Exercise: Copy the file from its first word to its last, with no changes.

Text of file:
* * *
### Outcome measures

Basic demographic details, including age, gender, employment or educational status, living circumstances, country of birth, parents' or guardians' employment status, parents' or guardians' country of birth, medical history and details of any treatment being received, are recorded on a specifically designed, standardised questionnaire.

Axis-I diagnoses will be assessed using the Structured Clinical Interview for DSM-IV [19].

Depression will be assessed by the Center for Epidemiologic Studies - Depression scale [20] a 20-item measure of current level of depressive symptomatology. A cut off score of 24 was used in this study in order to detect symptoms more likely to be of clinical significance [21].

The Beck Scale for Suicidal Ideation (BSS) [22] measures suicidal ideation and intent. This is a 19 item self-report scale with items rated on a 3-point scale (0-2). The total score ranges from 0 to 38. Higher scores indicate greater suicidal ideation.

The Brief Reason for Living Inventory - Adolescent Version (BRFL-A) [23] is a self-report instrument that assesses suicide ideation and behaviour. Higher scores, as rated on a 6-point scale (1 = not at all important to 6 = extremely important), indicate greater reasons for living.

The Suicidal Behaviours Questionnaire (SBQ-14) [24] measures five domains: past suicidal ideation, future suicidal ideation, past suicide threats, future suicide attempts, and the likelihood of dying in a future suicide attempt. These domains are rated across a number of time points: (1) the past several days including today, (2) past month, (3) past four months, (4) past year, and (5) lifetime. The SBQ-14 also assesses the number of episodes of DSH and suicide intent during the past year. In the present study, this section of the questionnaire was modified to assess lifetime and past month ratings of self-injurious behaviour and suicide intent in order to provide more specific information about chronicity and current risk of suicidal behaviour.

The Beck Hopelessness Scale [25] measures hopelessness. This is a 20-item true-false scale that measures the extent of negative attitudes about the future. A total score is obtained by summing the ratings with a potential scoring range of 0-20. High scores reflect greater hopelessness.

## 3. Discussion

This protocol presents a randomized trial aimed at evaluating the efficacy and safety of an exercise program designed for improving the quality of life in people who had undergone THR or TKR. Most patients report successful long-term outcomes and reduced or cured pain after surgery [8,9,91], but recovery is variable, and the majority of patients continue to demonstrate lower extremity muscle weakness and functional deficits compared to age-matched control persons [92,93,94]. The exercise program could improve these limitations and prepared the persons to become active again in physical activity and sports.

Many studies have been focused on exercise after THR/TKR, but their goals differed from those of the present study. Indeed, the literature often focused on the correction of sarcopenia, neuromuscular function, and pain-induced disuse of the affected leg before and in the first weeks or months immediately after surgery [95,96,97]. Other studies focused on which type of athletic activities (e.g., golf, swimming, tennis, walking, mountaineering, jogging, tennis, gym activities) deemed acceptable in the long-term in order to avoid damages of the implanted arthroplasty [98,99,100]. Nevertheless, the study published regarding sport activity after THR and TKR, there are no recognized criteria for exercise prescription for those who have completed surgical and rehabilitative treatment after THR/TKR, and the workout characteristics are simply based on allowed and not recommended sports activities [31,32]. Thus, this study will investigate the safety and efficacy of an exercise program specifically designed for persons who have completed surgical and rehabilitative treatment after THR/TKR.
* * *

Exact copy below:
### Outcome measures

Basic demographic details, including age, gender, employment or educational status, living circumstances, country of birth, parents' or guardians' employment status, parents' or guardians' country of birth, medical history and details of any treatment being received, are recorded on a specifically designed, standardised questionnaire.

Axis-I diagnoses will be assessed using the Structured Clinical Interview for DSM-IV [19].

Depression will be assessed by the Center for Epidemiologic Studies - Depression scale [20] a 20-item measure of current level of depressive symptomatology. A cut off score of 24 was used in this study in order to detect symptoms more likely to be of clinical significance [21].

The Beck Scale for Suicidal Ideation (BSS) [22] measures suicidal ideation and intent. This is a 19 item self-report scale with items rated on a 3-point scale (0-2). The total score ranges from 0 to 38. Higher scores indicate greater suicidal ideation.

The Brief Reason for Living Inventory - Adolescent Version (BRFL-A) [23] is a self-report instrument that assesses suicide ideation and behaviour. Higher scores, as rated on a 6-point scale (1 = not at all important to 6 = extremely important), indicate greater reasons for living.

The Suicidal Behaviours Questionnaire (SBQ-14) [24] measures five domains: past suicidal ideation, future suicidal ideation, past suicide threats, future suicide attempts, and the likelihood of dying in a future suicide attempt. These domains are rated across a number of time points: (1) the past several days including today, (2) past month, (3) past four months, (4) past year, and (5) lifetime. The SBQ-14 also assesses the number of episodes of DSH and suicide intent during the past year. In the present study, this section of the questionnaire was modified to assess lifetime and past month ratings of self-injurious behaviour and suicide intent in order to provide more specific information about chronicity and current risk of suicidal behaviour.

The Beck Hopelessness Scale [25] measures hopelessness. This is a 20-item true-false scale that measures the extent of negative attitudes about the future. A total score is obtained by summing the ratings with a potential scoring range of 0-20. High scores reflect greater hopelessness.

## 3. Discussion

This protocol presents a randomized trial aimed at evaluating the efficacy and safety of an exercise program designed for improving the quality of life in people who had undergone THR or TKR. Most patients report successful long-term outcomes and reduced or cured pain after surgery [8,9,91], but recovery is variable, and the majority of patients continue to demonstrate lower extremity muscle weakness and functional deficits compared to age-matched control persons [92,93,94]. The exercise program could improve these limitations and prepared the persons to become active again in physical activity and sports.

Many studies have been focused on exercise after THR/TKR, but their goals differed from those of the present study. Indeed, the literature often focused on the correction of sarcopenia, neuromuscular function, and pain-induced disuse of the affected leg before and in the first weeks or months immediately after surgery [95,96,97]. Other studies focused on which type of athletic activities (e.g., golf, swimming, tennis, walking, mountaineering, jogging, tennis, gym activities) deemed acceptable in the long-term in order to avoid damages of the implanted arthroplasty [98,99,100]. Nevertheless, the study published regarding sport activity after THR and TKR, there are no recognized criteria for exercise prescription for those who have completed surgical and rehabilitative treatment after THR/TKR, and the workout characteristics are simply based on allowed and not recommended sports activities [31,32]. Thus, this study will investigate the safety and efficacy of an exercise program specifically designed for persons who have completed surgical and rehabilitative treatment after THR/TKR.